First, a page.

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RFID-Enabled Vending Machine Brings Automation, Security to Library Disk Loans

Coyle Free Library is an early adopter of an RFID-based system known as the Library Media Box, from RTI, which offers automated borrowing of movies and games, while tags on books, laptops and other media, as well as portals at the door, ensure that library property is checked out before leaving the premises.
By Claire Swedberg
Oct 09, 2017

When Franklin County's Coyle Free Library, in Chambersburg, Pa., opens the doors of its renovated facility next month, it will feature two high-frequency (HF) RFID-enabled vending machines to check out or rent DVDs and CDs to patrons as part of a full solution to automate circulation and security. The RFID technology deployment is intended to reduce some of the more mundane tasks of employees so that they can spend more time helping patrons, says Denice M. Bigham, Coyle Free Library's director and the Franklin County Library System's director of library services.

The library system will initially consist of UHF RFID tags affixed to most of the library's books and disks, in addition to RFID readers at three separate doors. The disk vending machines come with their own built-n RFID readers.

Coyle Free Library
The vending machine, the tagging of CDs and DVDs, and the software to share that data with the integrated library system (ILS) are supplied by Public Information Kiosk, a subsidiary of RTI Group. RTI's PIK Library Media Box vending machines each store and dispense up to 750 titles and identify which items they contain, as well as where they are located, via RFID tags on the movies or video games, and readers and antennas built into each unit. One unit allows patrons to check out disks free of charge, while the other, featuring more recent and on-demand titles, charges $1 plus tax for each two-day rental.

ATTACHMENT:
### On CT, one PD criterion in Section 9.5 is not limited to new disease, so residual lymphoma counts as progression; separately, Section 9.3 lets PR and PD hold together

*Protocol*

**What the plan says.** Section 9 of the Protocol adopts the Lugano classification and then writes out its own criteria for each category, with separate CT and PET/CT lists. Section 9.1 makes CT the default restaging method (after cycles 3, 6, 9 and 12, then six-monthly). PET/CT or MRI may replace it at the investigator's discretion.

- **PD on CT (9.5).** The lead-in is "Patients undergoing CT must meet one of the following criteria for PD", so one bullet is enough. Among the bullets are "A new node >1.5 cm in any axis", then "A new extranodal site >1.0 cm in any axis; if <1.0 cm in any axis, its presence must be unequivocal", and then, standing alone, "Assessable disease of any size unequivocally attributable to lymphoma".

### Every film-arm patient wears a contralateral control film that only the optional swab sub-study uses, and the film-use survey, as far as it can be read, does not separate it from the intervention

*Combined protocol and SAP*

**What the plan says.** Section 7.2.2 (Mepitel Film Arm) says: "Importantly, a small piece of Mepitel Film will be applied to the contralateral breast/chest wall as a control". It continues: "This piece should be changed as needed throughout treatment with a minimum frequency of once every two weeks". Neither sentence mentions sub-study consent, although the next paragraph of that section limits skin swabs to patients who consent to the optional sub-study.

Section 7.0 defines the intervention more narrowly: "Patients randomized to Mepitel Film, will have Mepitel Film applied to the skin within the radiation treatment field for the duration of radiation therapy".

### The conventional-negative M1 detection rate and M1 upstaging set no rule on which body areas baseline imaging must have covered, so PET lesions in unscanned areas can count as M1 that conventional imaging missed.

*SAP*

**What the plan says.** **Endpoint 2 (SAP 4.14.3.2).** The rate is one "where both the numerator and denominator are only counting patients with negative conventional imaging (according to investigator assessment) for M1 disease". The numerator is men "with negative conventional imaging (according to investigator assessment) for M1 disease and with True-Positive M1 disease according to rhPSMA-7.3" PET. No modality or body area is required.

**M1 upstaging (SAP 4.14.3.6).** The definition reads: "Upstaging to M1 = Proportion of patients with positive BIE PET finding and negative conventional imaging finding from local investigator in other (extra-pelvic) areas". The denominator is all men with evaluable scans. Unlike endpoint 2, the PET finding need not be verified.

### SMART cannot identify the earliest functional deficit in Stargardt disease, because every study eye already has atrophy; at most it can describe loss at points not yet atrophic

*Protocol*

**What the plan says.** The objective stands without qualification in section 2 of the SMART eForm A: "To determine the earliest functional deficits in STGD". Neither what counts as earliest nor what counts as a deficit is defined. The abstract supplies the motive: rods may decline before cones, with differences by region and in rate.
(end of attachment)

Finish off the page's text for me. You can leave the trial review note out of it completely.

Coyle Library, part of the Franklin County Library System, is located in the former Chambersburg post office. The library offers 70,000 books and other media, and has been growing. When it comes to movie and game loans, the library stores bar-code-tagged empty cases. A patron can remove a particular case off the shelf and bring it to the desk, and staff members will then proceed to another shelf to retrieve the disk and place it in the case before checking it out to that individual.

This year, the library planned to extensively renovate and expand the building by adding 10,000 square feet of space. In order to accommodate that growth, Bigham explains, it has temporarily moved to another location until the renovation is complete. During the planning, she says, "Our staff sat down and thought we'd look at what is out there in technology to help free up staff time so they could use that time to help patrons." One technology that interested the library was RedBox, which rents movies via vending machines. With the goal of providing similar services to its patrons, the library approached RTI.

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